Kimoto is a very interesting if quite painstaking process. In order to produce sake, rice starches are first converted into sugar using yeast. The sugar then is converted into alcohol. The kimoto method relies on wild yeast in the air. Not to mention that the moto (yeast starter) has to be constantly churned for many hours by the brewery’s workers (kurabito).

However, in the beginning of the 20th century it was discovered that if you add a bit more water into the moto and keep the temperature a bit warmer, then you can get away without the laborious churning. The process was called yamahai. Then in 1911, it was discovered that adding lactic acid to the moto would speed up process by half. This method, called sokujo-moto, is now commonly used in most breweries.

While some breweries might use the kimoto method for small batches of special sake, it is very uncommon to predominant brewing process, which makes Kiku-Masamune brewery quite unique. There is a good video on the Kiku-Masamune’s website about the kimoto process:

According to the brewery, the sake brewed by kimoto method has richer taste and deeper flavour. It’s dry, crisp and has a rustic feel, and it goes nicely with traditional Japanese cuisine. I am still to try the brewery’s prized Junmai Daiginjo and Honjozo sake, so I can’t comment on them. However, I have tried their taruzake.

Taruzake is one of Kiku-Masamune’s specialities. The brewery is located not far from the Yoshino region. The area is famous for its cedars which are used for making the barrels where Kiku-Masamune taruzake is aged. The sake is junmai with the milling ratio 73%. It’s not an expensive sake and I’m sure it’s brewed using the modern sokujo-moto method. That evening we had yakitori and the taruzake went nicely with them, underlying the natural umami of the food with its dry taste, while a subtle cedar flavour complemented the charcoal aroma of the yakitori. We enjoyed drinking it although I wouldn’t say that it’s my favourite sake.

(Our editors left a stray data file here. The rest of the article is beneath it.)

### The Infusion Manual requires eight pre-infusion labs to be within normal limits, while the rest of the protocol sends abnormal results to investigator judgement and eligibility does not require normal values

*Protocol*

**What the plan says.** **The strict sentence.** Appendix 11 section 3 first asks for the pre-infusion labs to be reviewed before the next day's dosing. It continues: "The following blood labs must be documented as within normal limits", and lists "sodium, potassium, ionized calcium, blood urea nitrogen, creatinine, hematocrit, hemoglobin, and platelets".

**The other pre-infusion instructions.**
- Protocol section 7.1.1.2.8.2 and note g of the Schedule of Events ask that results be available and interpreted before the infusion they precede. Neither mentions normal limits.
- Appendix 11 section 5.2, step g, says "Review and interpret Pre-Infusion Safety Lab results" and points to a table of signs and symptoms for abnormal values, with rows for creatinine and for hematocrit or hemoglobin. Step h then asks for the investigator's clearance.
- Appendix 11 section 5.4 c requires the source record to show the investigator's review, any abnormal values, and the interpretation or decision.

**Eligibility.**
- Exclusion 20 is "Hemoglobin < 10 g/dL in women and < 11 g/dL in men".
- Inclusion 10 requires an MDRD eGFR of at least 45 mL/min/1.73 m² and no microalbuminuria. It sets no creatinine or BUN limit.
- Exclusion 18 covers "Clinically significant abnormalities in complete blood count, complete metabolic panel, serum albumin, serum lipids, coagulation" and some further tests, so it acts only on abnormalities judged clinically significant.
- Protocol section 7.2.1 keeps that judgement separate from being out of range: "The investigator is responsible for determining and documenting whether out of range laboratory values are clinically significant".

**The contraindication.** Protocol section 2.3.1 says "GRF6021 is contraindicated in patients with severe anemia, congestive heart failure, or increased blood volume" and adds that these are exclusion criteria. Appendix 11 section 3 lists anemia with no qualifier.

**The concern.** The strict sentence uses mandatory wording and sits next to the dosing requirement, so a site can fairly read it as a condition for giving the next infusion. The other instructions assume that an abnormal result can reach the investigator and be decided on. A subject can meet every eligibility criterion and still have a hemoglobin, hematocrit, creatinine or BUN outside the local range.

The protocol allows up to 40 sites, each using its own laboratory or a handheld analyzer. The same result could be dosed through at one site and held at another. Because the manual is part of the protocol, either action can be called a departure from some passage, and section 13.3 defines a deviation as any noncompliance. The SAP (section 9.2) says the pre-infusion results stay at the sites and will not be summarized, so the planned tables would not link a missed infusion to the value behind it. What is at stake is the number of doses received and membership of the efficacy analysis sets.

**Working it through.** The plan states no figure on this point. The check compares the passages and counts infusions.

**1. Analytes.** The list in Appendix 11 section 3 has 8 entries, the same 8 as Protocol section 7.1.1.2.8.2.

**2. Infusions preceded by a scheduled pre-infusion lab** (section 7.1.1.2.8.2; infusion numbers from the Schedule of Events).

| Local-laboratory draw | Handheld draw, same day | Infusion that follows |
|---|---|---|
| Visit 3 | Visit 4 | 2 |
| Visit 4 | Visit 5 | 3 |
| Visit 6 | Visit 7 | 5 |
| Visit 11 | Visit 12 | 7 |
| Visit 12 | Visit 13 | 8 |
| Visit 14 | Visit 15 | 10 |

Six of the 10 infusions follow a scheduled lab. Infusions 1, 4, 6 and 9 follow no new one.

Interestingly enough, that when the waiter, with whom we discussed what sake to order, brought us Kiku-Masamune Taru Junmai, the owner of Yoisho (at least I think he was the owner), wasn’t very happy about it. He was saying in Japanese to the waiter that this sake is too smokey and has a strong wooden taste, so we wouldn’t like it. The alternative was an even cheaper sake, so we settled on taruzake and I don’t regret it. It was a good experience and the sake itself was reasonably good for sipping while chatting about Japanese language and particularities of Japanese particles.



Alex is a London-based sake blogger, podcaster, IWC Sake judge and sake advocate. He is a publisher of the Sugidama Blog website and a host of the Sugidama Podcast. Alex has an International Kikisake-shi (Sake Specialist) qualification from SSI (Sake Service Institute). He sees his mission as expanding the awareness of Japanese sake among as many people as possible and helping the growing community of sake lovers to bring together beautiful Japanese sake and non-Japanese food as a way to build a better understanding between our cultures.